A COUNCILLOR set to become the leader of Bath council won his seat after registering himself as living in a caravan inside the constituency – despite allegedly living in a completely different county.
To be eligible to stand as a candidate in a local government election, candidates must either be registered as a local government elector in the authority, have occupied a premises or lived in the constituency for at least 12 months before the election, or work predominantly in the area.
Questions, however, have now been raised over Councillor Kevin Guy’s eligibility to have ever run for office in Bath and North East Somerset, after it was revealed that he registered his address as being in Bath, despite allegedly living outside of the constituency.
Guy, an ex Labour leader for Telford, crossed the floor to the Lib Dems before standing for a council seat in Bath in 2019 – registering himself as living in a caravan at New Leaf Farm, Bathampton, despite allegedly living and working in the Midlands.
It is understood that Police have now questioned Guy, and the matter is ongoing after it was revealed that the caravan and farm belong to Mr Guy’s husband’s father, Ken Horler.
Not only does it appear that Mr Guy lied about living in Bath so that he could run for office there, but the caravan in question was deleted from the council tax valuation list in September 2014 following the rejection of a planning permission application.
Mr Guy is in fact registered as living with his husband at an address in the neighbouring authority of Wiltshire, and – with the local elections just around the corner – has suddenly created a new company ‘New Leaf Farm Ltd’ in an apparent attempt to cover-up allegations that he was previously ineligible to stand.
In a further twist, Kevin Guy’s name was removed from the electoral register at New Leaf Farm from 1st April this year.
Already, angered constituents have raised complaints with Bath and North East Somerset Council, with one providing VoteWatch with a copy of an acknowledged email, part of which accuses the council of attempting to distance themselves from liability:
“You stated the council had ‘no control’ over the allegation that Mr Guy committed electoral fraud. It is an open secret amongst councillors, leaders and political parties that Mr Guy was not eligible to stand at the point he registered his papers and during the election campaign.
“Aurora Loi and the legal department chose to ignore the concerns raised to her and advised people to just carry on and we will see what happens. The result being him elected. Indeed she imparted that it wasn’t her job to check candidates forms and this was affirmed by Maria Lucus when answering a query; saying Aurora had done her job.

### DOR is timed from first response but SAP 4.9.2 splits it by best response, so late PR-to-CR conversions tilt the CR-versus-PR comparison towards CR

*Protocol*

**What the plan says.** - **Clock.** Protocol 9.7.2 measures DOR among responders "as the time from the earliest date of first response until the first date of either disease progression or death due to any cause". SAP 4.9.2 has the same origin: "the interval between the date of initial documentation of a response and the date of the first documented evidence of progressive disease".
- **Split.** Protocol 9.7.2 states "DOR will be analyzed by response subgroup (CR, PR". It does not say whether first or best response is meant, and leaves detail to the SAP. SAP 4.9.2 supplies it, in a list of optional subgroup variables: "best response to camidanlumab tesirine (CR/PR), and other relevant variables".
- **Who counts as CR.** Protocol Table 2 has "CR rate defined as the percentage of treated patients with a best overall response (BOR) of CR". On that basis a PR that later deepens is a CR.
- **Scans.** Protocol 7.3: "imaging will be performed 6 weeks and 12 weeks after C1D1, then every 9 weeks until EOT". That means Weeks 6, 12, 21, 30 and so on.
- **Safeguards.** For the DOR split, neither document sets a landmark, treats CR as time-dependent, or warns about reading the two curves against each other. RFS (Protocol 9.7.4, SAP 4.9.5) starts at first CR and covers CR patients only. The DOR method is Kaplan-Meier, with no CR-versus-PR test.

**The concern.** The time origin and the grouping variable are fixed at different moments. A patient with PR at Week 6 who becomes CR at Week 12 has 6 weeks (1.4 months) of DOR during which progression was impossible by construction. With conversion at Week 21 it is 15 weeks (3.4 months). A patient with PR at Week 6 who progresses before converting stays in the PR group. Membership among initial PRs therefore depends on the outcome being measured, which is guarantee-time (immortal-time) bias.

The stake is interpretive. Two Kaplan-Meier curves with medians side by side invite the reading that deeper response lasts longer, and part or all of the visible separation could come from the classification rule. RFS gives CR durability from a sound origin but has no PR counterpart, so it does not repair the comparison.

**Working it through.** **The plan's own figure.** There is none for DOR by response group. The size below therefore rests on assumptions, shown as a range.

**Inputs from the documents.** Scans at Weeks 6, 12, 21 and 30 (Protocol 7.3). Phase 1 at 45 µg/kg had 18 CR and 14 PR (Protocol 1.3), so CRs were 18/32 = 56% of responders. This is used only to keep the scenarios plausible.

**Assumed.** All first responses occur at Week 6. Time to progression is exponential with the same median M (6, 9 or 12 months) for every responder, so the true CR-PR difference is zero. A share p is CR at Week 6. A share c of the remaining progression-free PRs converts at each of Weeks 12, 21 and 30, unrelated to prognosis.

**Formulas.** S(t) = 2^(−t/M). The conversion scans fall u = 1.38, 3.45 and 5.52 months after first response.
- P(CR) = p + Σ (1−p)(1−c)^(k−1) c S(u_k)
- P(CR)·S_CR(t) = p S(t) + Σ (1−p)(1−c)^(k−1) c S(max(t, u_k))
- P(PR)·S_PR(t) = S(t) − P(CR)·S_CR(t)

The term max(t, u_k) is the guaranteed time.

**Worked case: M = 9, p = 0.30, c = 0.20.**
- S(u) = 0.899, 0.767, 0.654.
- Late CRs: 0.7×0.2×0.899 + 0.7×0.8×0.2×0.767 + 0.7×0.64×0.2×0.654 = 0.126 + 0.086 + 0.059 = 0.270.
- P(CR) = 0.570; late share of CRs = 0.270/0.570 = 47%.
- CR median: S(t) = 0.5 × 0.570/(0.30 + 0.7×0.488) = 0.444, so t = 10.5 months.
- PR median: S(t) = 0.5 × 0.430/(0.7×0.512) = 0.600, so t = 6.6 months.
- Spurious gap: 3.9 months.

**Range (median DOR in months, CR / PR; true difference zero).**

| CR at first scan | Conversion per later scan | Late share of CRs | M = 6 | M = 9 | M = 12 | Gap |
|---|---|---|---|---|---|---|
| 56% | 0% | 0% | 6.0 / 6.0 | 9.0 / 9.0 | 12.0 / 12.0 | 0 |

“You tell me in the same that Kevin Guy will be removed from the electoral role of New Leaf Farm from the 1st April 2021. So from that date for you, he no longer resides there. He never did. Therefore not meeting the criteria for residency. He has a house in Telford and is a teacher at Halesowen college. His husband has a house in Wiltshire. Are you really telling yourself that he was resident in a caravan which also lost the right of residency in 2014, which the planning office of BANES should have updated the electoral role department on? That this was his chosen place of residence as opposed to two houses and the need to be in the Telford area to teach?“
It is a criminal offence for a candidate to make a false statement on his or her nomination papers. In 2019 the Electoral Commission investigated almost 600 cases of alleged electoral fraud, 360 of which related to local elections.
The allegations against Cllr Guy are reminiscent of a recent case that led to Labour councillor Chaudhary Mohammed Iqbal being sent to prison.
Iqbal, 51, told election officials that he lived in Ilford so that he could trick them into thinking he met the legal requirements to run for a seat in the constituency. In doing so, he committed electoral fraud.
Mr Chaudhary then broke the law yet again after his questionable election win in 2018, by continuing to hold that seat of office based on his deception, and collecting thousands of pounds in expenses payments.
The former councillor pleaded guilty to three counts of making false statements in candidate nomination papers and one count of perverting the course of justice.
Iqbal, who has since moved to Preston, appeared at Southwark Crown Court earlier this year and was sentenced to a total of 17 months in prison.
He was also ordered to pay prosecution costs of £10,422.54, compensation to Redbridge Council of £10,000 for the by-election costs and compensation to Redbridge Council of £18,368 for the allowances paid to him and will not be allowed to run for office for at least five years.